1. RDBMS Basics: What Makes Up a SQL Server Database? -- An Overview of Database Objects -- The Database Object -- The Transaction Log -- The Most Basic Database Object: Table -- Filegroups -- Diagrams -- Views -- Stored Procedures -- User-Defined Functions -- Sequences -- Users and Roles -- Rules -- Defaults -- User-Defined Data Types -- Full-Text Catalogs -- SQL Server Data Types -- NULL Data -- SQL Server Identifiers for Objects -- What Gets Named? -- Rules for Naming -- Summary -- 2. Learning the Tools of the Trade -- Getting Help with Books Online -- SQL Server Configuration Manager -- Service Management -- Network Configuration -- The Protocols -- On to the Client -- SQL Server Management Studio -- Getting Started with the Management Studio -- Interacting Through the Query Window -- SQL Server Data Tools (formerly BIDS) -- SQL Server Integration Services (SSIS) -- SQL Server Reporting Services (SSRS) -- SQL Server Analysis Services (SSAS) -- Bulk Copy Program (BCP) -- SQL Server Profiler -- sqlcmd -- PowerShell -- Summary -- 3. The Foundation Statements of T-SQL -- Getting Started with a Basic SELECT Statement -- The SELECT Statement and FROM Clause -- The WHERE Clause -- ORDER BY -- Aggregating Data Using the GROUP BY Clause -- Placing Conditions on Groups with the HAVING Clause -- Outputting XML Using the FOR XML Clause -- Making Use of Hints Using the OPTION Clause -- The DISTINCT and ALL Predicates -- Adding Data with the INSERT Statement -- Multirow Inserts -- The INSERT INTO ... SELECT Statement -- Changing What You've Got with the UPDATE Statement -- The DELETE Statement -- Summary -- 4. Joins -- Combining Table Data with JOINs -- Selecting Matching Rows with INNER JOIN -- How an INNER JOIN Is Like a WHERE Clause -- Retrieving More Data with OUTER JOIN -- The Simple OUTER JOIN -- Dealing with More Complex OUTER JOINs -- Seeing Both Sides with FULL JOINs -- Understanding CROSS JOINs -- Exploring Alternative Syntax for Joins -- An Alternative INNER JOIN -- An Alternative OUTER JOIN -- An Alternative CROSS JOIN -- Stacking Results with UNION -- Summary -- 5. Creating and Altering Tables -- Object Names in SQL Server -- Schema Name (aka Ownership) -- The Database Name -- Naming by Server -- Reviewing the Defaults -- The CREATE Statement -- CREATE DATABASE -- Building a Database -- CREATE TABLE -- The ALTER Statement -- ALTER DATABASE -- ALTER TABLE -- The DROP Statement -- Using the GUI Tool -- Creating a Database Using the Management Studio -- Backing into the Code: Creating Scripts with the Management Studio -- Summary -- 6. Keys and Constraints -- Types of Constraints -- Domain Constraints -- Entity Constraints -- Referential Integrity Constraints -- Constraint Naming -- Key Constraints -- Primary Key Constraints -- Foreign Key Constraints -- UNIQUE Constraints -- CHECK Constraints -- DEFAULT Constraints -- Defining a DEFAULT Constraint in Your CREATE TABLE Statement -- Adding a DEFAULT Constraint to an Existing Table -- Disabling Constraints -- Ignoring Bad Data When You Create the Constraint -- Temporarily Disabling an Existing Constraint -- Rules and Defaults -- Cousins of Constraints -- Rules -- Dropping Rules -- Defaults -- Dropping Defaults -- Determining Which Tables and Data Types Use a Given Rule or Default -- Triggers for Data Integrity -- Choosing What to Use -- Summary.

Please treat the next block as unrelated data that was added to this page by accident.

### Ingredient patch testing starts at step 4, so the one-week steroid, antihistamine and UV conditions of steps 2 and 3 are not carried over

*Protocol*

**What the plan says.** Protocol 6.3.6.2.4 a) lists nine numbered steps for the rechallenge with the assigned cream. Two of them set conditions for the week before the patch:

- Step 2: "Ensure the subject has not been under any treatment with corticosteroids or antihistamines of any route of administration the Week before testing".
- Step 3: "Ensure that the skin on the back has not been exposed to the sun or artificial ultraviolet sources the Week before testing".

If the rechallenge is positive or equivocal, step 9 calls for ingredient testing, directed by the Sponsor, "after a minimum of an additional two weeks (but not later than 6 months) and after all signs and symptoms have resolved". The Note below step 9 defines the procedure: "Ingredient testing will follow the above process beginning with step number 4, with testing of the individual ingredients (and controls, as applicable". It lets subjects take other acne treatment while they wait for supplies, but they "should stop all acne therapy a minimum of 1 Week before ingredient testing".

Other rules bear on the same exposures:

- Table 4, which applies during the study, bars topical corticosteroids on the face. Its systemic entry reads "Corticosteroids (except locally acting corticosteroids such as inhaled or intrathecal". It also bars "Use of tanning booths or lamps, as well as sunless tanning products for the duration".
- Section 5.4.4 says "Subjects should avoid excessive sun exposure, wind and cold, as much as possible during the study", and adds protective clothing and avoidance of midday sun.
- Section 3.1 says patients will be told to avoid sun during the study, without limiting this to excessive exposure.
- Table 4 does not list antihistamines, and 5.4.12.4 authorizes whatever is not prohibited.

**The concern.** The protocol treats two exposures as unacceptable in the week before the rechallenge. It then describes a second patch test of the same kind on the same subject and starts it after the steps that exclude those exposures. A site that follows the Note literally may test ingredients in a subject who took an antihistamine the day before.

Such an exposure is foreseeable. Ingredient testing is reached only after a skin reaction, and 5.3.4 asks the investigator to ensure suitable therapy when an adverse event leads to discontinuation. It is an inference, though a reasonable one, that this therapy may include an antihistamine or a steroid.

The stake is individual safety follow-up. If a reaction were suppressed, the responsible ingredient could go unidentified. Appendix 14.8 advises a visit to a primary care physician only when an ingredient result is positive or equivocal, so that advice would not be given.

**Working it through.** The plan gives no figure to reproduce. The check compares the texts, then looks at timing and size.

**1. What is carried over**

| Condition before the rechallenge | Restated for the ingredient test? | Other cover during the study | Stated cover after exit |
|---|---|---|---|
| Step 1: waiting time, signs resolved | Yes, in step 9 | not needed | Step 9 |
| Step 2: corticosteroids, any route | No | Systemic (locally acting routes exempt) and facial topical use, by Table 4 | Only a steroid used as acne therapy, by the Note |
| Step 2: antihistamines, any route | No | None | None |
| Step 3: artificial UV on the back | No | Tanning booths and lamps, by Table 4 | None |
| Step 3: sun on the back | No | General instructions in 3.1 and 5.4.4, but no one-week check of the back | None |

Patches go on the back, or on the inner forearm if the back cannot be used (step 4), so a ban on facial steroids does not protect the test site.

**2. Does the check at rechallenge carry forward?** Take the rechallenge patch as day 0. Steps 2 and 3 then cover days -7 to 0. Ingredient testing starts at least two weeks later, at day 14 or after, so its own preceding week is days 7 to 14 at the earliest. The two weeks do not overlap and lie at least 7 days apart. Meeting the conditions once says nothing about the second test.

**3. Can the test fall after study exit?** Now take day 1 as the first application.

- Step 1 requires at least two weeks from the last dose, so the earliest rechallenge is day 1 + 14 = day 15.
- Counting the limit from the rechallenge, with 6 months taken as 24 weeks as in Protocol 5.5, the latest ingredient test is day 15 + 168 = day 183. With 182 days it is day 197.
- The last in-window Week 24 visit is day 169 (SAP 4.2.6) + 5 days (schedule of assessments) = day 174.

7. Adding More to Your Queries -- What Is a Subquery? -- Building a Nested Subquery -- Building Correlated Subqueries -- How Correlated Subqueries Work -- Dealing with NULL Data -- the ISNULL Function -- Derived Tables -- Using Common Table Expressions (CTEs) -- Using the WITH Keyword -- Using Multiple CTEs -- Recursive CTEs -- Using the EXISTS Operator -- Filtering with EXISTS -- Using EXISTS in Other Ways -- Mixing Data Types: CAST and CONVERT -- Synchronizing Data with the MERGE Command -- The Merge Command in Action -- A Brief Look at BY TARGET versus BY SOURCE -- Gathering Affected Rows with the OUTPUT Clause -- Through the Looking Glass: Windowing Functions -- ROW_ NUMBER -- RANK, DENSE_ RANK, and NTILE -- One Chunk at a Time: Ad Hoc Query Paging -- Performance Considerations -- Measuring Performance -- JOINs versus Subqueries versus CTEs versus ... -- Summary -- 8. Being Normal: Normalization and Other Basic Design Issues -- Understanding Tables -- Keeping Your Data " Normal" -- Before the Beginning -- The First Normal Form -- The Second Normal Form -- The Third Normal Form -- Other Normal Forms -- Understanding Relationships -- One-to-One -- Zero or One-to-One -- One-to-One or Many -- One-to-Zero, One, or Many -- Many-to-Many -- Diagramming Databases -- Tables -- Creating Relationships in Diagrams -- Denormalization -- Beyond Normalization -- Keep It Simple -- Choosing Data Types -- Err on the Side of Storing Things -- Drawing Up a Quick Example -- Creating the Database -- Adding the Diagram and the Initial Tables -- Adding the Relationships -- Adding Some Constraints -- Summary -- 9. SQL Server Storage and Index Structures -- SQL Server Storage -- The Database -- The Extent -- The Page -- Rows -- Sparse Columns -- Understanding Indexes -- B-Trees -- How Data Is Accessed in SQL Server -- Creating, Altering, and Dropping Indexes -- The CREATE INDEX Statement -- Creating XML Indexes -- Implied Indexes Created with Constraints -- Creating Indexes on Sparse and Geospatial Columns -- Choosing Wisely: Deciding Which Index Goes Where and When -- Selectivity -- Watching Costs: When Less Is More -- Choosing That Clustered Index -- Column Order Matters -- Covering Indexes -- Filtered Indexes -- ALTER INDEX -- Dropping Indexes -- Taking a Hint from the Query Plan -- Why Isn't Your Index Being Used? -- Use the Database Engine Tuning Advisor -- Maintaining Your Indexes -- Fragmentation -- Identifying Fragmentation versus Likelihood of Page Splits -- Summary -- 10. Views -- Creating Simple Views -- Views as Filters -- Editing Views with T-SQL -- Dropping Views -- Creating and Editing Views in the Management Studio -- Creating Views in Management Studio -- Editing Views in the Management Studio -- Auditing: Displaying Existing Code -- Protecting Code: Encrypting Views -- About Schema Binding -- Making Your View Look Like a Table with VIEW_ METADATA -- Indexed (Materialized) Views -- Indexing an Aggregate View -- Summary -- 11. Writing Scripts and Batches -- Understanding Script Basics -- Selecting a Database Context with the USE Statement -- Declaring Variables -- Setting the Value in Your Variables -- Reviewing System Functions -- Retrieving IDENTITY Values -- Generating SEQUENCES -- Using @@ROWCOUNT -- Grouping Statements into Batches -- A Line to Itself -- Each Batch Is Sent to the Server Separately -- GO Is Not a T-SQL Command -- Errors in Batches -- When to Use Batches -- Running from the Command Prompt: sqlcmd -- Dynamic SQL: Using the EXEC Command -- Generating Your Code on the Fly -- Understanding the Dangers of Dynamic SQL -- Using Control-of-Flow Statements -- The IF ... ELSE Statement -- The CASE Statement -- Looping with the WHILE Statement -- The WAITFOR Statement -- Dealing with Errors with TRY/CATCH Blocks -- Summary -- 12. Stored Procedures -- Creating the Sproc: Basic Syntax -- An Example of a Basic Sproc -- Changing Stored Procedures with ALTER -- Dropping Sprocs -- Parameterizing Sprocs -- Declaring Parameters -- Confirming Success or Failure with Return Values -- How to Use RETURN -- More on Dealing with Errors -- Handling Inline Errors -- Making Use of @@ERROR -- Using @@ERROR in a Sproc -- Handling Errors Before They Happen -- Manually Raising Errors -- Re-throwing Errors -- Adding Your Own Custom Error Messages -- What a Sproc Offers -- Creating Callable Processes -- Using Sprocs for Security -- Sprocs and Performance -- Extended Stored Procedures (XPs) -- A Brief Look at Recursion -- Debugging -- Starting the Debugger -- Parts of the Debugger -- Taking a Break: Breakpoints -- Using the Debugger Once It's Started -- Understanding .NET Assemblies -- When to Use Stored Procedures -- Summary.